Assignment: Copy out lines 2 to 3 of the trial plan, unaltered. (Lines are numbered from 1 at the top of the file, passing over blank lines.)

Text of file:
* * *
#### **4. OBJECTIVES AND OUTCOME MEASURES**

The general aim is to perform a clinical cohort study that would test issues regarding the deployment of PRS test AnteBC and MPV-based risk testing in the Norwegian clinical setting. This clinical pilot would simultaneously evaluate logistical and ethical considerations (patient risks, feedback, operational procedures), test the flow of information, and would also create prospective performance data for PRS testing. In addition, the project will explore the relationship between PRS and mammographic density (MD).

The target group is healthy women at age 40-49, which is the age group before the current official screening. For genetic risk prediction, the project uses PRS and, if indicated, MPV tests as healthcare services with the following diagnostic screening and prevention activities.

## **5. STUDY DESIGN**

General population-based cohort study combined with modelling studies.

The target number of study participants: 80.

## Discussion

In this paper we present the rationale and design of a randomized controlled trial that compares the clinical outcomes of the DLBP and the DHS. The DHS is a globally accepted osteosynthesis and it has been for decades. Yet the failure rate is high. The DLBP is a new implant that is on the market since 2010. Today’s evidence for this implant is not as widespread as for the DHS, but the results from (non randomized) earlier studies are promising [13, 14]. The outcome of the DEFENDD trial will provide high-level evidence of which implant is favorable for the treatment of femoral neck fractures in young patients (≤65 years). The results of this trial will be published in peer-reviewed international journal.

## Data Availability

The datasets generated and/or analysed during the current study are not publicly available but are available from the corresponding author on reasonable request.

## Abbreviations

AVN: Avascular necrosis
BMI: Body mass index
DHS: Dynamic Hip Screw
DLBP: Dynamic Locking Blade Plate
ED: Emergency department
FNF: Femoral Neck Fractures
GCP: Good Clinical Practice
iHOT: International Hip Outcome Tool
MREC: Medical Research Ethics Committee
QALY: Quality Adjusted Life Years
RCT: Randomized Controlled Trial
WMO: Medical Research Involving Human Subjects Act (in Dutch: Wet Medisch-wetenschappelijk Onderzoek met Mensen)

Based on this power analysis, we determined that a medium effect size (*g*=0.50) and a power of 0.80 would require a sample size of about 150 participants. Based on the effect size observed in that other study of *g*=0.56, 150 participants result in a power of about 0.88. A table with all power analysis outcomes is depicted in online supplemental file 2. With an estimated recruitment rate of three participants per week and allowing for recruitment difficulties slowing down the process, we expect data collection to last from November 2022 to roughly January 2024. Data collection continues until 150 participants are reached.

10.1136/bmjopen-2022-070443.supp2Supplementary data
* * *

The general aim is to perform a clinical cohort study that would test issues regarding the deployment of PRS test AnteBC and MPV-based risk testing in the Norwegian clinical setting. This clinical pilot would simultaneously evaluate logistical and ethical considerations (patient risks, feedback, operational procedures), test the flow of information, and would also create prospective performance data for PRS testing. In addition, the project will explore the relationship between PRS and mammographic density (MD).

The target group is healthy women at age 40-49, which is the age group before the current official screening. For genetic risk prediction, the project uses PRS and, if indicated, MPV tests as healthcare services with the following diagnostic screening and prevention activities.